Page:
“It’s so frustrating to see literally the same neglect kill and catastrophically injure person after person,” Feliciano’s lawyer, David B. Rankin said, adding: “The idea it has taken this long with this much evidence is an issue.”

An issue indeed.

Free Thought Project

One thought on “More Than a Half-dozen Officers Stood and Watched for 8 Minutes as a Teen Hung Himself

  1. Some quotes I found on a police state:

    “The first step toward change is the understanding that things can be different. This is my principal recommendation, then: we must recognize the possibility of a world without police.”
    — Kristian Williams, Our Enemies in Blue: Police and Power in America

    “People misunderstand what a police state is. It isn’t a country where the police strut around in jackboots; it’s a country where the police can do anything they like. Similarly, a security state is one in which the security establishment can do anything it likes.”
    — John Lanchester

    “The greatest evil is not now done in those sordid ‘dens of crime’ that Dickens loved to paint. It is not done even in concentration camps and labor camps. In those we see its final result. But it is conceived and ordered (moved, seconded, carried, and minuted) in clean, carpeted, warmed and well-lighted offices, by quiet men with white collars and cut fingernails and smooth-shaven cheeks who do not need to raise their voices. Hence, naturally enough, my symbol for Hell is something like the bureaucracy of a police state or the office of a thoroughly nasty business concern.”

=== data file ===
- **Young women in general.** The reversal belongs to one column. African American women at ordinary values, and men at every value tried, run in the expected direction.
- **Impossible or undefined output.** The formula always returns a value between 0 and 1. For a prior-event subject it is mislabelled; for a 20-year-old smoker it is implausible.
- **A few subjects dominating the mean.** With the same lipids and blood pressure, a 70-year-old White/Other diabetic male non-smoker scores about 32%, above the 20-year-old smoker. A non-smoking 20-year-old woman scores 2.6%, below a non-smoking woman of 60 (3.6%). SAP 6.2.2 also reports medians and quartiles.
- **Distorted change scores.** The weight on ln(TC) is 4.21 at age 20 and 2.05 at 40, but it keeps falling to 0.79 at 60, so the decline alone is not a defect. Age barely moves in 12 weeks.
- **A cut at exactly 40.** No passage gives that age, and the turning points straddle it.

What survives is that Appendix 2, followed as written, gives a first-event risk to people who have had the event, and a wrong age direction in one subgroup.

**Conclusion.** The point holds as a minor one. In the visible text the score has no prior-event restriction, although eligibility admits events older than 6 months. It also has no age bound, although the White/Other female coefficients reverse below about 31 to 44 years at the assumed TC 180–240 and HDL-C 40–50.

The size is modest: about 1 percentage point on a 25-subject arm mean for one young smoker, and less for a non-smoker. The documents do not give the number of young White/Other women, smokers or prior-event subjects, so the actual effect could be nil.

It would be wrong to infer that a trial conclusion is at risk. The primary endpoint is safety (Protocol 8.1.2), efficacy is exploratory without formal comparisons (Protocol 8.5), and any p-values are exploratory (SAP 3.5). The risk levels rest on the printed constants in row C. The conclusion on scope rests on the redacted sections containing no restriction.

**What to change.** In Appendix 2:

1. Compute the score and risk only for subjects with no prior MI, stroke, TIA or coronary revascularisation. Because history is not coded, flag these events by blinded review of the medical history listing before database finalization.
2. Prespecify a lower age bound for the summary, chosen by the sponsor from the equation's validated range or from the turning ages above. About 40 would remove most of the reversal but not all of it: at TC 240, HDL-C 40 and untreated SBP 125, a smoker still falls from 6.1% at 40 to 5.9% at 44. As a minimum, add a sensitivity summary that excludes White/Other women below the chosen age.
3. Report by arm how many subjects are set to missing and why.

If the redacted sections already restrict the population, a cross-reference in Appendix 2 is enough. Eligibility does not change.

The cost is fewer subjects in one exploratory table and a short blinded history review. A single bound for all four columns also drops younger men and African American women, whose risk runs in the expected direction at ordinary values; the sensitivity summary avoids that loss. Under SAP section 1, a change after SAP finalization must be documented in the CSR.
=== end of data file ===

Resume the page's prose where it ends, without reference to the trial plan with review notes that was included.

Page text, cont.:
— C.S. Lewis

    “I know L.A. well, but it’s a police state.”
    — Morrissey

    “With each and every mistake, another village idiot is shamed into nothingness and mindlessly shut down by the herd. This is a superficial peace made by force and by fear, one in which there is no freedom to breathe.”
    — Chris Jami

    “When the poor man loose control of the best in himself… it ain’t his fault at all, it is the fault of people who go ’round making poppits of other poor people.”
    — George Lamming
    (Aside: What’s a poppit? Could he have meant puppet?)

    “The word could be translated in a number of ways. It could mean self-reliance, autonomy, independence, or responsibility—all the things we weren’t allowed to have. According to the Juche ‘philosophy,’ ‘human beings are the masters of the world, so they get to decide everything.’ It suggested we could reorganize the world, hew out a career for ourselves, and be the masters of our destiny. This was laughable, of course, but that’s always the way with totalitarian regimes. Language gets turned on its head. Serfdom is freedom. Repression is liberation. A police state is a democratic republic. And we were ‘the masters of our destiny.’ And if we begged to differ, we were dead.”
    — Masaji Ishikawa, North Korea defector

    “Let us concentrate on the question of why the state (meaning, here, the civil authorities) would let the police claim the means of violence as their own. Police brutality does not just happen; it is allowed to happen. It is tolerated by the police themselves, those on the street and those in command. It is tolerated by prosecutors, who seldom bring charges against violent cops, and by juries, who rarely convict. It is tolerated by the civil authorities, the mayors, and the city councils, who do not use their influence to challenge police abuses. But why? The answer is simple: police brutality is tolerated because it is what people with power want.”
    — Kristian Williams, Our Enemies in Blue: Police and Power in America

    “Even where the law is contrary to the demands of powerful corporations, the police often act not from principle or legal obligation, but according to the needs of the ruling class.”
    — Kristian Williams, Our Enemies in Blue: Police and Power in America —

    .